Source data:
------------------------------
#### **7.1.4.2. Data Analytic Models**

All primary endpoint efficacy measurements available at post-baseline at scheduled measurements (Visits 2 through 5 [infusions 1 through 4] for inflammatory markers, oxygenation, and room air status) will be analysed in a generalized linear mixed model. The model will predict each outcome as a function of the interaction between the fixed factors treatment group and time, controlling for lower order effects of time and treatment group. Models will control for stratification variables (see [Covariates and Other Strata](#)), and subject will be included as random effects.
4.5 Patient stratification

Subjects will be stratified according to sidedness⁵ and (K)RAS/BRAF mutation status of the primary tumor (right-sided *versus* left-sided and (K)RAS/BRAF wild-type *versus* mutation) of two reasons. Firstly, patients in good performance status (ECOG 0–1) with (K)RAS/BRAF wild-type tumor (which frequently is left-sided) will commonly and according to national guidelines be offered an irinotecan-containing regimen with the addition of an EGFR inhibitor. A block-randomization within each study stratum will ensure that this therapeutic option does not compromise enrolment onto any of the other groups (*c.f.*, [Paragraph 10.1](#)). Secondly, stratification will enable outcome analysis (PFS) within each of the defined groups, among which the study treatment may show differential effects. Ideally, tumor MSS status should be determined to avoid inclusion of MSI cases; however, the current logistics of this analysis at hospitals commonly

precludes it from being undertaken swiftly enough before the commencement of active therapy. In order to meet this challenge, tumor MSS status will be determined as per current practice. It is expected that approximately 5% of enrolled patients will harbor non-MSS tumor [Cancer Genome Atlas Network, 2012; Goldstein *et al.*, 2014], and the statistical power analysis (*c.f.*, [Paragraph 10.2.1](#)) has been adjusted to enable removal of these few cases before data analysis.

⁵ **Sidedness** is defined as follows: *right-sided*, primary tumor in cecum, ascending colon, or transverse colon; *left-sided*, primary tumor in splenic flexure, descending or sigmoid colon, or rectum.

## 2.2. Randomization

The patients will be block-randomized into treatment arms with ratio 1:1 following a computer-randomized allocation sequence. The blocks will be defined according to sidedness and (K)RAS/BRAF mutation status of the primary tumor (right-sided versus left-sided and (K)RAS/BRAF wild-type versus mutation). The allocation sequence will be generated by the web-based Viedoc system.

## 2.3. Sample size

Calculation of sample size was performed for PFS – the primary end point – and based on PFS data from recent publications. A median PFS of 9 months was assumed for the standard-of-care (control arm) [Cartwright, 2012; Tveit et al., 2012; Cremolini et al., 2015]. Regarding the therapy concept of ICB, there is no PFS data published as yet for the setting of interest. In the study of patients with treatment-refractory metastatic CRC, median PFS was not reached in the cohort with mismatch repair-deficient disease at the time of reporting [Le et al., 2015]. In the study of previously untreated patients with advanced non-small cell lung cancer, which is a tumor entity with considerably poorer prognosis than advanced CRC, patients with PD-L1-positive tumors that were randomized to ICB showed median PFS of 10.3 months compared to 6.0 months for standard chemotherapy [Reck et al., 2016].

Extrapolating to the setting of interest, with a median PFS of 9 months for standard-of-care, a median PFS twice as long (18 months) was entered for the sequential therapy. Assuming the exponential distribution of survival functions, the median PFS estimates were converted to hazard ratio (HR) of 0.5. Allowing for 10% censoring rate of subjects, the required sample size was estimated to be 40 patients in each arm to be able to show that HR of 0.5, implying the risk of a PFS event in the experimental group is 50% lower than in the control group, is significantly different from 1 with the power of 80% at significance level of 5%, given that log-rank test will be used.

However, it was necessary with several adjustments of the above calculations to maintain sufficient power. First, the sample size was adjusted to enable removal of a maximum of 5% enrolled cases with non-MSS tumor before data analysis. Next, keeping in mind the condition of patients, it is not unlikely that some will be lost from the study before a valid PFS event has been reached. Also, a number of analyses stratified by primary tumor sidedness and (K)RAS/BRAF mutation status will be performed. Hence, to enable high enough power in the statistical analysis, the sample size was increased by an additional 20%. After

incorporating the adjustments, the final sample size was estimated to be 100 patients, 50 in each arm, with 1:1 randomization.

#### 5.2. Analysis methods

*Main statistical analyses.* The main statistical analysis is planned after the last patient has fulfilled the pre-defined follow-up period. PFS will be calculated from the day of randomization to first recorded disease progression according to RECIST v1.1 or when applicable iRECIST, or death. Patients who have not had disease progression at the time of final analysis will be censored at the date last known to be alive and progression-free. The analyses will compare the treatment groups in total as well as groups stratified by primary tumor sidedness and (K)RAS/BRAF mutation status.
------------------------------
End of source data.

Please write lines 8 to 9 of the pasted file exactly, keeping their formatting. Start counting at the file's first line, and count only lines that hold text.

The patients will be block-randomized into treatment arms with ratio 1:1 following a computer-randomized allocation sequence. The blocks will be defined according to sidedness and (K)RAS/BRAF mutation status of the primary tumor (right-sided versus left-sided and (K)RAS/BRAF wild-type versus mutation). The allocation sequence will be generated by the web-based Viedoc system.

## 2.3. Sample size